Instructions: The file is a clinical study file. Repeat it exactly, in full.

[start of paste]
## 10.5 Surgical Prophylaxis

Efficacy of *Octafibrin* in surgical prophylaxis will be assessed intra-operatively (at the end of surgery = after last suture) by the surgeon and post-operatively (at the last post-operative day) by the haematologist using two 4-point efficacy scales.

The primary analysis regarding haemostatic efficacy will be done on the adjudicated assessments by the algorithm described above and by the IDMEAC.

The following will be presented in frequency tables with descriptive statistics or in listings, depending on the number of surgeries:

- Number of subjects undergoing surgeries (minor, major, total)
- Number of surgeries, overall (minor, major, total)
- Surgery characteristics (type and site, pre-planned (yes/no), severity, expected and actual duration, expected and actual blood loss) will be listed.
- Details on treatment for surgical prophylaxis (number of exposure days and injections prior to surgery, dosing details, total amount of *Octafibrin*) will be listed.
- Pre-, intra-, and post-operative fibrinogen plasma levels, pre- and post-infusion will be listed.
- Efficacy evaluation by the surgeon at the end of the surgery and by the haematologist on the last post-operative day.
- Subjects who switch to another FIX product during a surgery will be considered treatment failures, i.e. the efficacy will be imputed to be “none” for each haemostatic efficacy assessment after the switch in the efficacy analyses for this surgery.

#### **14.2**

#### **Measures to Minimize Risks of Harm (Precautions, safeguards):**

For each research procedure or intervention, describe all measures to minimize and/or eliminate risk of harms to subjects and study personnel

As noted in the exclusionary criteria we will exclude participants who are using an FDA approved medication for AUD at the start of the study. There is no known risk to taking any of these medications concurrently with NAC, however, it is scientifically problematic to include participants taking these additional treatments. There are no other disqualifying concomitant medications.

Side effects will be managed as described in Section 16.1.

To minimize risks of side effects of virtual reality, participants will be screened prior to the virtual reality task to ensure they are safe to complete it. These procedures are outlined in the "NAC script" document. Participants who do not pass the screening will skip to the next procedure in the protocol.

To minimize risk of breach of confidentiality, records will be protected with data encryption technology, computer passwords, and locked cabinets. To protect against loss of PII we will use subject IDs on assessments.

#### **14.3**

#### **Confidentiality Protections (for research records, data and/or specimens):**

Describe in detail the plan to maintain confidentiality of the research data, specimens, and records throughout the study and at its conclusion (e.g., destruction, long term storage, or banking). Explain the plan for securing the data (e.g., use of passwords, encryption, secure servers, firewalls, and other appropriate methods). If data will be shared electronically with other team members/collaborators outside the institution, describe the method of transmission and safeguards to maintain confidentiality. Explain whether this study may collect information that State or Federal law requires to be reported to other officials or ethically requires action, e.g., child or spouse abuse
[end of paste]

## 10.5 Surgical Prophylaxis

Efficacy of *Octafibrin* in surgical prophylaxis will be assessed intra-operatively (at the end of surgery = after last suture) by the surgeon and post-operatively (at the last post-operative day) by the haematologist using two 4-point efficacy scales.

The primary analysis regarding haemostatic efficacy will be done on the adjudicated assessments by the algorithm described above and by the IDMEAC.

The following will be presented in frequency tables with descriptive statistics or in listings, depending on the number of surgeries:

- Number of subjects undergoing surgeries (minor, major, total)
- Number of surgeries, overall (minor, major, total)
- Surgery characteristics (type and site, pre-planned (yes/no), severity, expected and actual duration, expected and actual blood loss) will be listed.
- Details on treatment for surgical prophylaxis (number of exposure days and injections prior to surgery, dosing details, total amount of *Octafibrin*) will be listed.
- Pre-, intra-, and post-operative fibrinogen plasma levels, pre- and post-infusion will be listed.
- Efficacy evaluation by the surgeon at the end of the surgery and by the haematologist on the last post-operative day.
- Subjects who switch to another FIX product during a surgery will be considered treatment failures, i.e. the efficacy will be imputed to be “none” for each haemostatic efficacy assessment after the switch in the efficacy analyses for this surgery.

#### **14.2**

#### **Measures to Minimize Risks of Harm (Precautions, safeguards):**

For each research procedure or intervention, describe all measures to minimize and/or eliminate risk of harms to subjects and study personnel

As noted in the exclusionary criteria we will exclude participants who are using an FDA approved medication for AUD at the start of the study. There is no known risk to taking any of these medications concurrently with NAC, however, it is scientifically problematic to include participants taking these additional treatments. There are no other disqualifying concomitant medications.

Side effects will be managed as described in Section 16.1.

To minimize risks of side effects of virtual reality, participants will be screened prior to the virtual reality task to ensure they are safe to complete it. These procedures are outlined in the "NAC script" document. Participants who do not pass the screening will skip to the next procedure in the protocol.

To minimize risk of breach of confidentiality, records will be protected with data encryption technology, computer passwords, and locked cabinets. To protect against loss of PII we will use subject IDs on assessments.

#### **14.3**

#### **Confidentiality Protections (for research records, data and/or specimens):**

Describe in detail the plan to maintain confidentiality of the research data, specimens, and records throughout the study and at its conclusion (e.g., destruction, long term storage, or banking). Explain the plan for securing the data (e.g., use of passwords, encryption, secure servers, firewalls, and other appropriate methods). If data will be shared electronically with other team members/collaborators outside the institution, describe the method of transmission and safeguards to maintain confidentiality. Explain whether this study may collect information that State or Federal law requires to be reported to other officials or ethically requires action, e.g., child or spouse abuse